CONTRIBUTORS

Maine’s tradition is to elect uniters, not dividers

Posted Aug. 09, 2012, at 4:26 p.m.

As we consider this year’s election and are pulled this way and that by campaigns eager for our vote, we’re beset by increasingly rancorous debate that spans the national elections to local elections. What we hear on the airwaves seems to give license to us to be equally bitter with each other as we engage in debate. U.S. Sen. Olympia Snowe’s exit is a tragic example of how we lose good leadership when we don’t enable our representatives to engage in good government. It was not always this way. Maine has always led the country with our pragmatic, reasonable approach toward politics. Compromise has been our way of life, not a dirty word. Despite our differences, neighbors help each other, whether it is with a casserole when someone is sick, wood to help heat when there is no money for oil or a fundraiser for a family whose child is sick. We have also always known that the land in our great state has multiple blessings, whether for recreation, logging, farming or hunting. Mainers are a people with differences of opinion, but we’ve always managed to meet in the middle.

Our national electorate is almost evenly divided between social conservatives and social liberals. Layered on that is a difference of opinion about how to get ourselves out of the fiscal mess we’re in. If the approach we get from our elected officials is not to represent and govern for both sides, there will only be winners and losers.

Both sides of the aisle, instead of moving toward each other, are moving further and further apart. The Republican party is unrecognizably to the right of the Republican party of Reagan. The Democratic party doesn’t understand their president, who has embraced drone warfare and social program cuts. The Republicans vilify the president for policies that are to the right of Nixon, saying that they don’t go far enough. The far left pressures ever harder for social changes that are anathema to the Christian Right. Personal vilification has replaced cogent argument.

It is an explosive mix, and nobody is keeping the matches away from the fuse. In fact, it feels like our representatives are the ones eager to blow up the powder keg rather than lead us through reasonable compromise. Whose interest does it serve to keep us divided? Certainly not mine, but maybe those who want to stay in power? The irony is that while they are in power, they are powerless to get anything done.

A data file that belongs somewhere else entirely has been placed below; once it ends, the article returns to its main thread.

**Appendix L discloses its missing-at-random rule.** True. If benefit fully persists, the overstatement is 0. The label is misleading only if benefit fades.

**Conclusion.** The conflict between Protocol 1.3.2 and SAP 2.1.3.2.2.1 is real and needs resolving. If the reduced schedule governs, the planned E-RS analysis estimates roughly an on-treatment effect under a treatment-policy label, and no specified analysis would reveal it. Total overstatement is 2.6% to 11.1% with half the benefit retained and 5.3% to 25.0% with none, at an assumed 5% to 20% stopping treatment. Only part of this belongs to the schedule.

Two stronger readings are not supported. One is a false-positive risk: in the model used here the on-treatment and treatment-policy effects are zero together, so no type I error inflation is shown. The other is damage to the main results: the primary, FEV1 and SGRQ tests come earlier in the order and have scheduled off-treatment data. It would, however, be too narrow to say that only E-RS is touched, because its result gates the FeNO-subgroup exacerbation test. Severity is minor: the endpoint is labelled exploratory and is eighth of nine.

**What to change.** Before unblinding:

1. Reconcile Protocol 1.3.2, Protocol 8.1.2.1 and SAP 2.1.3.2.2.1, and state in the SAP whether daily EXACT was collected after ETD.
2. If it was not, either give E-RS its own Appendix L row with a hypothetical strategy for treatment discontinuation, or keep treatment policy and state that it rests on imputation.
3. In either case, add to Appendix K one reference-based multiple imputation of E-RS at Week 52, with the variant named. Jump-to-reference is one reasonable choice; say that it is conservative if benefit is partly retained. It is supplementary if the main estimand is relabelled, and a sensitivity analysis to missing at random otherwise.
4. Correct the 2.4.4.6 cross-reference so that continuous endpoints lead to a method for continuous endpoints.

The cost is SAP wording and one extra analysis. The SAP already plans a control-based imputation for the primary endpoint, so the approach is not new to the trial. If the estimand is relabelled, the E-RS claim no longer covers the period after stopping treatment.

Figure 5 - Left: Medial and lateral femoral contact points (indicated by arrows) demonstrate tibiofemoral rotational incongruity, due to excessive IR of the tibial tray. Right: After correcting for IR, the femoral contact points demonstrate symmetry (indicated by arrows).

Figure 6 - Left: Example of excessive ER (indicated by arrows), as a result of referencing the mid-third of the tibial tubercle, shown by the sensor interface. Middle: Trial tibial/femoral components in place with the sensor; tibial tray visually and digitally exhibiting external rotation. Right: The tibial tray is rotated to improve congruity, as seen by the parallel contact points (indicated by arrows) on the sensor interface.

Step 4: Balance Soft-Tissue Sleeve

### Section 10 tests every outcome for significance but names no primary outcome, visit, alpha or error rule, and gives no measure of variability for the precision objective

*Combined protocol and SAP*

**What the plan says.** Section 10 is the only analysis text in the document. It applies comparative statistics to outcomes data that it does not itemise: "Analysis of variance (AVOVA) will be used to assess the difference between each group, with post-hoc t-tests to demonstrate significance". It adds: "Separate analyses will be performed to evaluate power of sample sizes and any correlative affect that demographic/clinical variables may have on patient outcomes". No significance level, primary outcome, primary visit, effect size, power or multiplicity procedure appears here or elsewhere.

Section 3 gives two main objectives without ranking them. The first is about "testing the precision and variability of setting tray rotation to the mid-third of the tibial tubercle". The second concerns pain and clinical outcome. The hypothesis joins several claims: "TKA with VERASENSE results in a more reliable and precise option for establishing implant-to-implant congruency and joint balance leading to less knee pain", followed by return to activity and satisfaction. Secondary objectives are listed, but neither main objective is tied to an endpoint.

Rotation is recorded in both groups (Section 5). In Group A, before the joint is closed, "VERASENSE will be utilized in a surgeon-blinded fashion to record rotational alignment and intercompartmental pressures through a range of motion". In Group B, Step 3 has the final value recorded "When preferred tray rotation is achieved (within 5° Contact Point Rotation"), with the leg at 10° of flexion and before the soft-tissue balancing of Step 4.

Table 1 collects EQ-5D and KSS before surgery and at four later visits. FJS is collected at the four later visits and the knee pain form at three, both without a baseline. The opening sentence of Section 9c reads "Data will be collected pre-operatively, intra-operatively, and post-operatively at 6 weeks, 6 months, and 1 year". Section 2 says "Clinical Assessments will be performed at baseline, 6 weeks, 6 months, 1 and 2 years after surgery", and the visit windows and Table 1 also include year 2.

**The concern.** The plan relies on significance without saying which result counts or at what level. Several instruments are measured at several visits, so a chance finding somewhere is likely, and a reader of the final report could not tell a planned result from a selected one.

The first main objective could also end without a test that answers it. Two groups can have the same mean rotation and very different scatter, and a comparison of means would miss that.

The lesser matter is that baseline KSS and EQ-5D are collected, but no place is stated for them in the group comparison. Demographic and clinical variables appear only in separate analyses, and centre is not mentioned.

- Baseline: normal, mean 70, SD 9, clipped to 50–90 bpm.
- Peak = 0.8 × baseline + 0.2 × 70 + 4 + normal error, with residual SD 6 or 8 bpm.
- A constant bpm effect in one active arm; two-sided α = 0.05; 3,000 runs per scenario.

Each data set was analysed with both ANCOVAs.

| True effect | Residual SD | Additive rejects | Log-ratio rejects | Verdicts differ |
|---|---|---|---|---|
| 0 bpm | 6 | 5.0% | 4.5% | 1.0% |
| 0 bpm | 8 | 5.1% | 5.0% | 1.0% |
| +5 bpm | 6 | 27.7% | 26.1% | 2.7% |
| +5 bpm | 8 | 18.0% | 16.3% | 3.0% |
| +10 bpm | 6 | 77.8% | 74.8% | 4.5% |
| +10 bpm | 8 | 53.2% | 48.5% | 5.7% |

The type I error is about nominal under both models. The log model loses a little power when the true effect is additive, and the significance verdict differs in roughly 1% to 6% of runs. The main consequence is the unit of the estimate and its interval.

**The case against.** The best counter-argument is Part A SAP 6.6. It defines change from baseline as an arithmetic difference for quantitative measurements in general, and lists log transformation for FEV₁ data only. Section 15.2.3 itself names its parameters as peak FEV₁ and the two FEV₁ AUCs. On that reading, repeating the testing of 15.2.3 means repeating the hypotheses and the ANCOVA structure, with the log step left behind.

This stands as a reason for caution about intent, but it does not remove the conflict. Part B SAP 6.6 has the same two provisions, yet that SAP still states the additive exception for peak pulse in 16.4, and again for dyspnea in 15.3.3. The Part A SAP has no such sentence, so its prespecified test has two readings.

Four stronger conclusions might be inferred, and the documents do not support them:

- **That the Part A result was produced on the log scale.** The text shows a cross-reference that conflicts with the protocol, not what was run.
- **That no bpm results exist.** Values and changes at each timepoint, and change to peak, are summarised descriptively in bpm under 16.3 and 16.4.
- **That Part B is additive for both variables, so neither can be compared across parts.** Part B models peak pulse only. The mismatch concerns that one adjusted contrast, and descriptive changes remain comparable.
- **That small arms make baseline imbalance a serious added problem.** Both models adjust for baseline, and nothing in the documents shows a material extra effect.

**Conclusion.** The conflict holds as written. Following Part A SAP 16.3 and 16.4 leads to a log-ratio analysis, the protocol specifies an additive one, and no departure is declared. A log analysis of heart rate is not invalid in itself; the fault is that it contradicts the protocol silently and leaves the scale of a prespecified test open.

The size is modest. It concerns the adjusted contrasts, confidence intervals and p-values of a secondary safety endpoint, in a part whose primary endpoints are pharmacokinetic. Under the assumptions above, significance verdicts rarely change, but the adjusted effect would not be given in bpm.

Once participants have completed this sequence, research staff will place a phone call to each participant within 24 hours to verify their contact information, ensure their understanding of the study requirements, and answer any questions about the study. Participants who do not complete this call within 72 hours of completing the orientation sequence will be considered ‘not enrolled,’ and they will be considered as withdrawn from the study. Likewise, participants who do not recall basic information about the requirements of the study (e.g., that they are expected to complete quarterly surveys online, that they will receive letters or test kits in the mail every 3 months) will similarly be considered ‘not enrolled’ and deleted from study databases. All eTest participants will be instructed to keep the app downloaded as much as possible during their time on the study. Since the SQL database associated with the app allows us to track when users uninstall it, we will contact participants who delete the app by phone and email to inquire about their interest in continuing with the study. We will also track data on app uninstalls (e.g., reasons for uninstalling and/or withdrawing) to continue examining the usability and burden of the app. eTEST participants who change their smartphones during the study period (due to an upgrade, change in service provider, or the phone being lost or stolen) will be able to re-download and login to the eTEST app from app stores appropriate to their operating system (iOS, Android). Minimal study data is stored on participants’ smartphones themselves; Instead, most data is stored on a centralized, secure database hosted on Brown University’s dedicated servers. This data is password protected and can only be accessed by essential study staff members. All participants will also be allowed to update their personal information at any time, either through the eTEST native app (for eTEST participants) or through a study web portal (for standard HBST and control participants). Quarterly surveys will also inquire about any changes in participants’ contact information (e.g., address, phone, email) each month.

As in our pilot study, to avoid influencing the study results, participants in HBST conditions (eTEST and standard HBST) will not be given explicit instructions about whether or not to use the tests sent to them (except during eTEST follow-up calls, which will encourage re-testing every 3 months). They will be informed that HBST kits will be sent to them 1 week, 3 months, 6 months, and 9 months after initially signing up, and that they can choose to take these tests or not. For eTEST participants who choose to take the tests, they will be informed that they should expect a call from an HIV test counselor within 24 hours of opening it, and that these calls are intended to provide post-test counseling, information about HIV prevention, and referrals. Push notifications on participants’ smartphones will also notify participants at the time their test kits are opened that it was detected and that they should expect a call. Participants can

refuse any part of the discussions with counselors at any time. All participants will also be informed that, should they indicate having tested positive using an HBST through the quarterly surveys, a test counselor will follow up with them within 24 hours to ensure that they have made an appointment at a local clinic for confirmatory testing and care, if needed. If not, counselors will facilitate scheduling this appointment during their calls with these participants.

Maine’s tradition is to elect uniters, not dividers. The current situation in Congress presents a unique opportunity, because both sides of the debate will need to court representatives unchained by a strict pledge to outside interests or beholden to intemperate and uncompromising positions.

This philosophical divide is not going to change for a while — such demographics take generations to move. What can change, however, is how we choose to bridge that divide. Political discourse has become bitter and divided, and there is more focus on “winning” than governing. I remember the first time I was shocked to hear a U.S. Senate leader state that their party is the “ruling” party. Such sentiments are the stuff of Parliament, not Congress. Our system was designed to protect all Americans, weak and strong, not just the “winners.” Rule in America is about responsibility, about porch-step reasoning, about cordial difference of opinion that recognizes we are all patriots who love our country.

The American people deserve better than political parties that pursue power so that they can “rule.” We deserve better than politicians who coarsely bellow that their way is the only way. We deserve better than bellicose taunting on the airwaves. We need true leadership which seeks to win by coming to agreement, seeking common ground and finding solutions that, while not perfect for everyone, come close enough that we can all live with them and move forward.

We are all Americans and we all love our country. Vote for candidates for your town, for your state representatives, for your national representatives who express willingness to work with the other side for solutions, not candidates who take “pledges” or espouse uncompromising positions. Save our country by seeking common ground with your neighbors. Find things to agree on and agree to work on the things we don’t agree on. Embrace and listen to your opponents’ ideas, and give them credit for wanting to help America stay great.

Invite your neighbor up on your porch and find that common ground, and hopefully, as Maine goes, so will the nation once more.

Eric Treworgy is a software executive living in Surry.

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